My dearest Reetee,
I tried to remember you here on the six month anniversary of your death, but to my dismay the server happened to be down that day. Though few are likely to read this, it is likely those who might would find it peculiar that a husband would write to his deceased wife. That's okay. No one knew you or has missed you as much as I, or understood the depth and capacity of your spirit. I speak to you every day in some faint hope that somehow, some way, you might still perceive my love for you. As with the depth of my grief, I never felt any limit in my love for you. You, in so many ways, were the world to me; only, without so many dark sides. The
boys -- our boys -- are helping me stay alive. So many times I have wished I would have have died with you. Alas, here,now eight months after your death, my karma has become so different than I ever dreamed, and the path is so difficult and lonely without you. If in some strange way you might have intimations of these words, you already know this. Though you live on inside me, I cannot help but wish that you live on in some strange but wonderful way we mortals cannot imagine. If so, I know you are doing so with your unique verve and aplomb.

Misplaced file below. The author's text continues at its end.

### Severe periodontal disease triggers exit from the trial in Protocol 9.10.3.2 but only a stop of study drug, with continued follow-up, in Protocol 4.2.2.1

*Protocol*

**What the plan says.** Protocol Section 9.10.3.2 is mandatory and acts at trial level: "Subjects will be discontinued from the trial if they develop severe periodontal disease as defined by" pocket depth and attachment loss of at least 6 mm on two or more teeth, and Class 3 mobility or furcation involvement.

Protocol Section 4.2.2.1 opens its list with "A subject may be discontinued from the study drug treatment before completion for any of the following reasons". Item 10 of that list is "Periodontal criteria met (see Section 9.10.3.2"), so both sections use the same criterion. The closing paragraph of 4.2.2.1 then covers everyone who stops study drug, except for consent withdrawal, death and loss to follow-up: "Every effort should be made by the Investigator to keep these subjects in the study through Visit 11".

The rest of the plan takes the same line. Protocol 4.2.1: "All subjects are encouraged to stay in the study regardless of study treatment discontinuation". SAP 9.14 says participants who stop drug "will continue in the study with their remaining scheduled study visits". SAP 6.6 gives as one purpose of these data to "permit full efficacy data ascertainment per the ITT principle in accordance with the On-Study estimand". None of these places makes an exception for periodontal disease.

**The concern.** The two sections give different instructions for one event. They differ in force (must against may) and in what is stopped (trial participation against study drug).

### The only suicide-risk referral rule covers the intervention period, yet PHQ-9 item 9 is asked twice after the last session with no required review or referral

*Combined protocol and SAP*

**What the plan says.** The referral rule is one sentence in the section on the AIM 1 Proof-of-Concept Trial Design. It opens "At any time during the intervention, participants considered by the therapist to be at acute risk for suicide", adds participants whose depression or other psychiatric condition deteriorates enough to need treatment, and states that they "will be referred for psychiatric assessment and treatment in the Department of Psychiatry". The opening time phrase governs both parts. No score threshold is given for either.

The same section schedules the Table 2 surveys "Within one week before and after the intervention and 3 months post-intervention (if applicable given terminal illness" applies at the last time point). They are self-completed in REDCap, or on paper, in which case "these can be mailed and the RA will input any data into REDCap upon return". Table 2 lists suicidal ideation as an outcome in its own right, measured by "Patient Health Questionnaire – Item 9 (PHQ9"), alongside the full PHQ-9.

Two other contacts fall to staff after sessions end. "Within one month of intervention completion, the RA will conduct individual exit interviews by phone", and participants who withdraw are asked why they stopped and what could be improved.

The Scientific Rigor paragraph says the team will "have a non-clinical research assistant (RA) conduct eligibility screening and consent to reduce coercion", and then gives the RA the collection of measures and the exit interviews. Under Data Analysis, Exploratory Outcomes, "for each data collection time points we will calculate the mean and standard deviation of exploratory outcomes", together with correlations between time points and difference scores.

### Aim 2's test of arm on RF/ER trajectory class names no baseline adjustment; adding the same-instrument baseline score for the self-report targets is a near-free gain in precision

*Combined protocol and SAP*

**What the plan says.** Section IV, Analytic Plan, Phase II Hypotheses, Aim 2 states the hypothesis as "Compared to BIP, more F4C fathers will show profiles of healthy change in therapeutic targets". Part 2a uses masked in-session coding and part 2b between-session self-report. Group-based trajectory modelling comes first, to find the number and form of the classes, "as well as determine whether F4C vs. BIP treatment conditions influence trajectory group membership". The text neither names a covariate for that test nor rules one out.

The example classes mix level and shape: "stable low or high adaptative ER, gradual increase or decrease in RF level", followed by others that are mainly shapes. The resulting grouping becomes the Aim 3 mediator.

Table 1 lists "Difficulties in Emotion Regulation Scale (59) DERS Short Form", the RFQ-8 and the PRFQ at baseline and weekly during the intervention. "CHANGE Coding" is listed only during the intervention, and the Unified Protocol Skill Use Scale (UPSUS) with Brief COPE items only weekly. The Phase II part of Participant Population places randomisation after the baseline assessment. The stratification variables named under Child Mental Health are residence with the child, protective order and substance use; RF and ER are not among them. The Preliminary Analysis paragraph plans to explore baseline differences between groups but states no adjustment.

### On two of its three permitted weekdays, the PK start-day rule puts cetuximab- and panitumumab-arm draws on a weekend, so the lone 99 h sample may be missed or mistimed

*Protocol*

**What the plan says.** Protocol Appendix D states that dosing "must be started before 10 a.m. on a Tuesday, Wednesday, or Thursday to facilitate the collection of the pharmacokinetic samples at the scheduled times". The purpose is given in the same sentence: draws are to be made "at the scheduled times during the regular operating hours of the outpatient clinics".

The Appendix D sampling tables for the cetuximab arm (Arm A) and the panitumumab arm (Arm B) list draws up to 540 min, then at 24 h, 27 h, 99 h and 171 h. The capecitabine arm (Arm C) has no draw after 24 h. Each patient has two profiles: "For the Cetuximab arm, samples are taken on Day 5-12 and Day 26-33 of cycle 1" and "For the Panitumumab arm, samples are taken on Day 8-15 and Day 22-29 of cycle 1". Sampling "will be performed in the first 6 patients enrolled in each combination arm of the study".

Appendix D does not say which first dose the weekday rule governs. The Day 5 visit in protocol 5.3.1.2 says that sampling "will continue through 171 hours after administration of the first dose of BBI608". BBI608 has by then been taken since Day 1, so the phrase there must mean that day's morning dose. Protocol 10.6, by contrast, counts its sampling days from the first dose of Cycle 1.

I plan ot be back to write to you again, soon. Till then, I sign off by saying what I said to you so many times in our life together, and, over and over, as you died, "I love you, I love you, I love you ..."
And, here are thoughts that give me hope:
"If you haven't found something strange during the day, it hasn't been much of a day."
"What we call reality consists … of a few iron posts of observation between which we fill an elaborate papier-mâché of imagination and theory."
"Law cannot stand engraved on a tablet of stone for all eternity. … All is mutable."
- John Archibald Wheeler